Over the course of his eight seasons in the NHL, there have been heavy expectations placed on the shoulders of Carolina Hurricanes
defenseman Joni Pitkanen
The 28-year-old former All-Rookie Team selection (2003-04) and two-time Olympic medalist has yet to come close to becoming the Norris Trophy caliber franchise defenseman he was projected to be when he was drafted by the Philadelphia Flyers
as the fourth pick in the 2002 NHL Draft.
Nevertheless, the big Finn's career has not been nearly the disappointment his harshest critics have suggested.
Corey Masisak - NHL.com Correspondent
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First and foremost, Pitkanen logs massive ice time for his team, annually ranking among the League leaders in that category. In 2009-10, in fact, Pitkanen led all players in the NHL with an average 27:22 played per game. To date this season, he has averaged over 23-and-a-half minutes per game to top his club. Any coach in the NHL, including Carolina's Paul Maurice
, will attest to the importance of having a defenseman who plays in all game situations.
"We rely on Joni to do some heavy lifting for our team," Maurice told NHL.com. "He plays a lot of hard minutes. When he's on the top of his game, no question about it, he makes us a better hockey team."
Secondly, Pitkanen has averaged .53 points per game over his career. That may not meet the lofty standards expected of him after he tallied 13 goals and 46 points in just 56 games during his second NHL season, but it is a respectable rate of production relative to the majority of defensemen in the League.
To date this season, Pitkanen has posted 3 goals and 8 points in 15 games. If he maintains his current pace, he has a chance to reach double-digit goals for just the second time in his career.
"It's going OK [offensively]," Pitkanen said to NHL.com. "I have tried to get into better shooting lanes this season, and it's going alright. But I think I can do better."
During Pitkanen's career-best season, he frequently found success either going over the middle or getting open when pinching up on back-door plays. In the years that have followed, he has often been content to shoot from the perimeter. Pitkanen acknowledged he still needs to be more aggressive in finding open shots in the areas of the ice where both the rewards and potential physical punishment are greater.
While he has been reasonably content with his offensive output, Pitkanen concedes he and the entire team need to step up their defensive play in front of All-Star goaltender Cam Ward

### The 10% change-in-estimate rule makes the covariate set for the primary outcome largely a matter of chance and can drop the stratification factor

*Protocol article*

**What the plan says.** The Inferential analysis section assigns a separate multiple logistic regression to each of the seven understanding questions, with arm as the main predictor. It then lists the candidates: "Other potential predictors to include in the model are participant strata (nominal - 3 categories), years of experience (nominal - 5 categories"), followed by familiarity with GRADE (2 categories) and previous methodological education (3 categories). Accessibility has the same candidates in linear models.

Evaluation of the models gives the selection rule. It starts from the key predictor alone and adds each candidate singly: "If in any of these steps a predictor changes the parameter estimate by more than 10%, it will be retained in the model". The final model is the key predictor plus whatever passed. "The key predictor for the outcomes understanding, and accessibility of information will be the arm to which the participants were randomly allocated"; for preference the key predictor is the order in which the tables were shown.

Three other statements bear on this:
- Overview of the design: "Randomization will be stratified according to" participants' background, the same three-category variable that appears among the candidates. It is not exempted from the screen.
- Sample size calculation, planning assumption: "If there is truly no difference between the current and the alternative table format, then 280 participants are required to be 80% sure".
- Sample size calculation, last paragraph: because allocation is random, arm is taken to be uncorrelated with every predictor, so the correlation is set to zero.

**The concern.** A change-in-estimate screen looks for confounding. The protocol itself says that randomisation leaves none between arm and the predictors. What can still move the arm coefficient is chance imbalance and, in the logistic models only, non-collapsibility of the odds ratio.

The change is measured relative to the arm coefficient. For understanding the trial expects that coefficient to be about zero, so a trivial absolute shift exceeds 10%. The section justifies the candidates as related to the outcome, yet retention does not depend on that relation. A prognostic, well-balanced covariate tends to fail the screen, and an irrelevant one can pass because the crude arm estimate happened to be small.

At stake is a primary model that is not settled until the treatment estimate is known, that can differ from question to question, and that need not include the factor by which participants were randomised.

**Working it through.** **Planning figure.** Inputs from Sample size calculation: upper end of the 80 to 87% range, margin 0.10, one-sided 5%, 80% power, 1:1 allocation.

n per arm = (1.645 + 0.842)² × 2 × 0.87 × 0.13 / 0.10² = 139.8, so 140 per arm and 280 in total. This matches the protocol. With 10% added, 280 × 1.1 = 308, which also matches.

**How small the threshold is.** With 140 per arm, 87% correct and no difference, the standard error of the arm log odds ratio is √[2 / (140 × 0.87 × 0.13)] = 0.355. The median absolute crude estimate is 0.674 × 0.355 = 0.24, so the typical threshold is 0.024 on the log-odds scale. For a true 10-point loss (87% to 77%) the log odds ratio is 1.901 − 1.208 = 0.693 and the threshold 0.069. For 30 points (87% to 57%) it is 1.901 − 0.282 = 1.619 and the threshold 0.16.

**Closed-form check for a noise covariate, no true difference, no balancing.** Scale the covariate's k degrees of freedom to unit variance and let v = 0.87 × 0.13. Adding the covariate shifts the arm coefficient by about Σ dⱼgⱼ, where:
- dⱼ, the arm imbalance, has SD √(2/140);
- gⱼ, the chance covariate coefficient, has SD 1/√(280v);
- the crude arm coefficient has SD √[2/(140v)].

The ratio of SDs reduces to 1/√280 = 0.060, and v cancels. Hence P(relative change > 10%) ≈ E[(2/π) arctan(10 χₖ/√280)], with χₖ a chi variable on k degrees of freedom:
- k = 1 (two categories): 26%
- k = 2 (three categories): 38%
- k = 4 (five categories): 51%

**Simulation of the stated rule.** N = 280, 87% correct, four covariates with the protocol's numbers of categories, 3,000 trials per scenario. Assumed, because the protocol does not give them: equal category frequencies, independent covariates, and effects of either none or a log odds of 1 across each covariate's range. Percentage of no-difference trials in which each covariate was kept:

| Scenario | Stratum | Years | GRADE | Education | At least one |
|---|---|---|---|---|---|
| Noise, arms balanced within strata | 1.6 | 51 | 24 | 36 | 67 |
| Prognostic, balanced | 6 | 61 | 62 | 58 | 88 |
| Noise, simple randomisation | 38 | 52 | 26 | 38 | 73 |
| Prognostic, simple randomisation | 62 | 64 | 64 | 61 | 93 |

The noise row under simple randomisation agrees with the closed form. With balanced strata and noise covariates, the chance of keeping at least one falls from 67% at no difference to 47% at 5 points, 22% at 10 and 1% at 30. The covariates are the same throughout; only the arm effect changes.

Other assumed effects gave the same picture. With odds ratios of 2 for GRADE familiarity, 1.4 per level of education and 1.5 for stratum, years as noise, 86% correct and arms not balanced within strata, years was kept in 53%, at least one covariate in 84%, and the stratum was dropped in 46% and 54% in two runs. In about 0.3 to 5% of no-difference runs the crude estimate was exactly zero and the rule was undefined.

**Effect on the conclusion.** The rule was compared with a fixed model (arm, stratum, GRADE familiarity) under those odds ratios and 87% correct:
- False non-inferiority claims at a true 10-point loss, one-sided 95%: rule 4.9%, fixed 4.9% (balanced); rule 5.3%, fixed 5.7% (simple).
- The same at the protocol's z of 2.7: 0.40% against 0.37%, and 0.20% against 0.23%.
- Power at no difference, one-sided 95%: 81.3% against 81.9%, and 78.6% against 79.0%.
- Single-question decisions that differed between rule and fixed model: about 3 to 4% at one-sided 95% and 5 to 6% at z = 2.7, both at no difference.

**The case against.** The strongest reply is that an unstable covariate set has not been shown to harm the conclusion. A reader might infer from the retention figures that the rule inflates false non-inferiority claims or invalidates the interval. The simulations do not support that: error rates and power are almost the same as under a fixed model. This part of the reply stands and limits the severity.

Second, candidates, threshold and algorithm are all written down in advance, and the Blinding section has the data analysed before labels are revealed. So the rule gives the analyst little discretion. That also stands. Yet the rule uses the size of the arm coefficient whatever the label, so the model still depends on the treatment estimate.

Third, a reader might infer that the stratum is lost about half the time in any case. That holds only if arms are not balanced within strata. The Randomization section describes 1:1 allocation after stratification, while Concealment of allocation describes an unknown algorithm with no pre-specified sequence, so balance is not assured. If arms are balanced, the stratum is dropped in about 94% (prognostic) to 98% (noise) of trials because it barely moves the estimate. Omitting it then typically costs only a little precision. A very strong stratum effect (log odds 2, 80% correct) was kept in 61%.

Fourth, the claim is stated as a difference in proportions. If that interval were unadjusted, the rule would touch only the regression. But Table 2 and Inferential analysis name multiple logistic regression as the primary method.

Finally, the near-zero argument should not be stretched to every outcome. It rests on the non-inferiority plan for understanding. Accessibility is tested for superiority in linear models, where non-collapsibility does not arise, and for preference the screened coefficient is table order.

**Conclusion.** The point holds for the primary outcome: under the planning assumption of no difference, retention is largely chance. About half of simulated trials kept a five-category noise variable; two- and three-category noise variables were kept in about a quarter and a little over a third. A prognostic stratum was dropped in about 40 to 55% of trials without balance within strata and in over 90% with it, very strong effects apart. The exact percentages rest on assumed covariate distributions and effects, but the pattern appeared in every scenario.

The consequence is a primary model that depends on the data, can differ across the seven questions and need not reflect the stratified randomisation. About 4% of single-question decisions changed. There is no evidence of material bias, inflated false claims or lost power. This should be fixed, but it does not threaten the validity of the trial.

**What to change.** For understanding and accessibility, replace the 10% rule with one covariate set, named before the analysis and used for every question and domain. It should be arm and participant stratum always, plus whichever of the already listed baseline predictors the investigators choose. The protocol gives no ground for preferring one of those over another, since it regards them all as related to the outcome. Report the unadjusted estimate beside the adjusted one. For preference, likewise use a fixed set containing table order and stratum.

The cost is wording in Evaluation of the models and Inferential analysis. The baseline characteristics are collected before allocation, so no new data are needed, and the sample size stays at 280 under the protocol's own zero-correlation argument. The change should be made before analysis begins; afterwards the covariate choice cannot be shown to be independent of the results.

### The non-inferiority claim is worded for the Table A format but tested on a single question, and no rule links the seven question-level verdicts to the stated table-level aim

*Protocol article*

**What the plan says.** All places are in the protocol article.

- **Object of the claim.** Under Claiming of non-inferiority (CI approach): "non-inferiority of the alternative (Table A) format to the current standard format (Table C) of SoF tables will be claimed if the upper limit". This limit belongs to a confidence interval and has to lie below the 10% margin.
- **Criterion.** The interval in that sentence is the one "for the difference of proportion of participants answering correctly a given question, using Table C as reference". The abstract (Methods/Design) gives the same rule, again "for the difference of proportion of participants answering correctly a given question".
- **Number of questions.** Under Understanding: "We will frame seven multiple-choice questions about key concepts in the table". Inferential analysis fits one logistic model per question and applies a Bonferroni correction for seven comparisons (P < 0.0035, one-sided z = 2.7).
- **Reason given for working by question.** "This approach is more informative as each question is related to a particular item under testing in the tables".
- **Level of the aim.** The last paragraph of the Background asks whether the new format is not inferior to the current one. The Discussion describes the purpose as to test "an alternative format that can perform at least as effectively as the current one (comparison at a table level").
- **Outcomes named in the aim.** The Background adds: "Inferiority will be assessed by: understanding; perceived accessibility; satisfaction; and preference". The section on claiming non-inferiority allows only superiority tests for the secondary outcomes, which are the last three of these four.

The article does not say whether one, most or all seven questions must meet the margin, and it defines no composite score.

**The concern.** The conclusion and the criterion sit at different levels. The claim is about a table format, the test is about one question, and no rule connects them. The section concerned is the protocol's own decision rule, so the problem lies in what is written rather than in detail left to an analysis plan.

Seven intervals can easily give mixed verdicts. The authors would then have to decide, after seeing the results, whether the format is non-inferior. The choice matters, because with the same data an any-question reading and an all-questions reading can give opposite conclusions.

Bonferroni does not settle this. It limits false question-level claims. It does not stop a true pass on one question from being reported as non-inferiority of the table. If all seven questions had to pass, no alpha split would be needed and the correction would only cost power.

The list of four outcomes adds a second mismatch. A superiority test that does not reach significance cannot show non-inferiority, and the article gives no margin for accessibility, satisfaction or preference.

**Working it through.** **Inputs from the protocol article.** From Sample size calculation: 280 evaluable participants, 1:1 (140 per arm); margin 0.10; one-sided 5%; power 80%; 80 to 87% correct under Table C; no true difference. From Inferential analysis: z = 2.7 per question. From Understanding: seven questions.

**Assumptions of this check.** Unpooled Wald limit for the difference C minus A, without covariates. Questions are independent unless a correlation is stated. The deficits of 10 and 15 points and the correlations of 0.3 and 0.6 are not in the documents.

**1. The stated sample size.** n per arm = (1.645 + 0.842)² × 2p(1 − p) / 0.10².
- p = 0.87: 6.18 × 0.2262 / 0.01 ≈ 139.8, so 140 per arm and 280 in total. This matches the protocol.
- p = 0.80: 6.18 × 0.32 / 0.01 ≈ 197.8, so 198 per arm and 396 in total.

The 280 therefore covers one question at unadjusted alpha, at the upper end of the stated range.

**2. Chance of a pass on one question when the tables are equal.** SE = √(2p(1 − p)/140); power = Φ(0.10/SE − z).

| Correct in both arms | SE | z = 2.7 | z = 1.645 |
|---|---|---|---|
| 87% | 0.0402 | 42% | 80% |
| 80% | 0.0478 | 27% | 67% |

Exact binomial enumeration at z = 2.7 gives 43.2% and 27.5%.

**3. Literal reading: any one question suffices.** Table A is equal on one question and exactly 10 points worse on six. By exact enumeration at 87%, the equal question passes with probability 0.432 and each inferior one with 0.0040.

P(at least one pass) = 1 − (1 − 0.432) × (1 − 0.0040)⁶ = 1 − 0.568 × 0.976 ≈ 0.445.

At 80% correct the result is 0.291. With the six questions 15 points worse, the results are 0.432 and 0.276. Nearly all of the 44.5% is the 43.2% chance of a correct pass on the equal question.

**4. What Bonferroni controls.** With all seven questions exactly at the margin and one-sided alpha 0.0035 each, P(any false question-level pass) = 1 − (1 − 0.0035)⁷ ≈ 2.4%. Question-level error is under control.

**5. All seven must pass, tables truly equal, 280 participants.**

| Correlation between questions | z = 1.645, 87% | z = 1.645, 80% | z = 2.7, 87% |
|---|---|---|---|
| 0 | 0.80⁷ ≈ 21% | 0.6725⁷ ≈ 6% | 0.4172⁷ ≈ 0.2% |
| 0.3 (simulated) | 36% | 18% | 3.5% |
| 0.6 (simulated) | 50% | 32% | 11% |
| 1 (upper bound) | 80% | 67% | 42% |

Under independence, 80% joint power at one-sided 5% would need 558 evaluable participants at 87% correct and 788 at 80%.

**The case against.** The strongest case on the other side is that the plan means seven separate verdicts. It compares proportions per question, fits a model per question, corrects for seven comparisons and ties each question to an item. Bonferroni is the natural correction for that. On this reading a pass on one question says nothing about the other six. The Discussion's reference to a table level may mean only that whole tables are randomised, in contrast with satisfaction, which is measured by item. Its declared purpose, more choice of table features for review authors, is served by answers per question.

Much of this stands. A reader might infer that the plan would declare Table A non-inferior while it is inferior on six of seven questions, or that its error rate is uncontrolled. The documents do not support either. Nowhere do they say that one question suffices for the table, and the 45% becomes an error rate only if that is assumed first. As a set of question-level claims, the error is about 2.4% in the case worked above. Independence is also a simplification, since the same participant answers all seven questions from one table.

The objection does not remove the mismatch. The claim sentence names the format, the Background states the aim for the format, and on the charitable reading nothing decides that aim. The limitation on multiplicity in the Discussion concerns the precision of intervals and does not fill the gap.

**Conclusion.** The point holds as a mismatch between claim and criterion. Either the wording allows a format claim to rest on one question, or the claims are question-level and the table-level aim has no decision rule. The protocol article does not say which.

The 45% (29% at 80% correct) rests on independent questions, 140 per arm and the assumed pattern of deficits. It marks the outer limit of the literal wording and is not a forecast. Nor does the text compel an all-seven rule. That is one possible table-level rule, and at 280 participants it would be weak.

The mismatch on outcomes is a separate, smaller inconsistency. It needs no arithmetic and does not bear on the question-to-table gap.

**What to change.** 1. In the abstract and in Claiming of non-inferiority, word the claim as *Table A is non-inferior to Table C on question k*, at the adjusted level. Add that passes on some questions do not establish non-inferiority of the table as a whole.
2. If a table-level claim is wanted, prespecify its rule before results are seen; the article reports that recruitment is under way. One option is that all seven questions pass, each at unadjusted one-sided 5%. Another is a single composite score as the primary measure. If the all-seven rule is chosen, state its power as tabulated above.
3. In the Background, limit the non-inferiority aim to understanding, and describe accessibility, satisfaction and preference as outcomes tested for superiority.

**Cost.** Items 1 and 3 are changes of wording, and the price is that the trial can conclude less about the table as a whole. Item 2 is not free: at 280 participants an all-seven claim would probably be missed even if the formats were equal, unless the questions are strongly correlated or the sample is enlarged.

. While he says he pays no attention to plus-minus statistics (he is currently minus-10), the defenseman says there have been a few too many coverage and puck-management breakdowns.
"It's not about [statistics], it's about focus on defense," he said. "I need to be better defensively. We all do. Some games, it's gone good. But it's not good every game, and that's what we need."
The strongest criticism levied at Pitkanen over the course of his career -- both in his pre-NHL days for Finland's Kärpät Oulu as well as in North America -- is that he is inconsistent in his defensive play and sometimes unwilling or unable to use his combination of size (6-foot-3, 210 pounds) and speed to his full advantage. In addition, his critics say he lacks physicality.
Earlier this season, Chicago Blackhawks
forward Daniel Carcillo
received a two-game suspension for pushing Pitkanen from behind near the end boards. Pitkanen went up the tunnel with the trainer after the play but was not hurt. Afterward, Carcillo referenced Pitkanen's reputation as a "soft" player when discussing the play with the media.
Canes defenseman Joni Pitkanen
has a chance to reach double-digit goals for the second time in his career, but says his focus is on helping the team improve in front of its goalies. (Photo: Getty Images)
"I thought he went down," Carcillo told the Chicago Sun Times. "It's Joni Pitkanen
. Ask around the League. He's a big guy, but he doesn't play like it."
Pitkanen has averaged less than one hit per game (.91) over the last three seasons, which has fed into the belief that he is deficient in the physical game despite his size. However, he has sacrificed his body in other ways, such as by averaging 1.73 blocked shots per game over the same span.
For his part, the laid-back Pitkanen did not seem bothered by Carcillo's comments or by others' perceptions that he does not sufficiently relish the physical part of the game.
"I just care that we win, and we won that game (3-0) and played good," Pitkanen told NHL.com. "So I was happy about that."
Something that Pitkanen is not happy about is Carolina's rank in the bottom five of the League in terms of goals allowed per game. Sitting 21st in the League in team offense is not where a team needs to be in order to compete successfully for an Eastern Conference playoff berth.
"No, like I said, we need to be more consistent," he said. "Cam is a great goalie, and we believe in Boosh [Brian Boucher
], too. We all just need to work harder in our zone to help them."
Despite his relative youth, Pitkanen is now almost halfway (498 games played) to the coveted 1,000-game mark in the NHL. To date, only three Finnish defensemen -- the retired Teppo Numminen
(1,372) and Jyrki Lumme
(985) plus the still-active Kimmo Timonen
(909 and counting) -- have played as many as 900 games in the League. If he stays reasonably healthy, Pitkanen has a good chance of eventually joining their ranks.
"We'll see," Pitkanen said with a grin. "That's a long way off."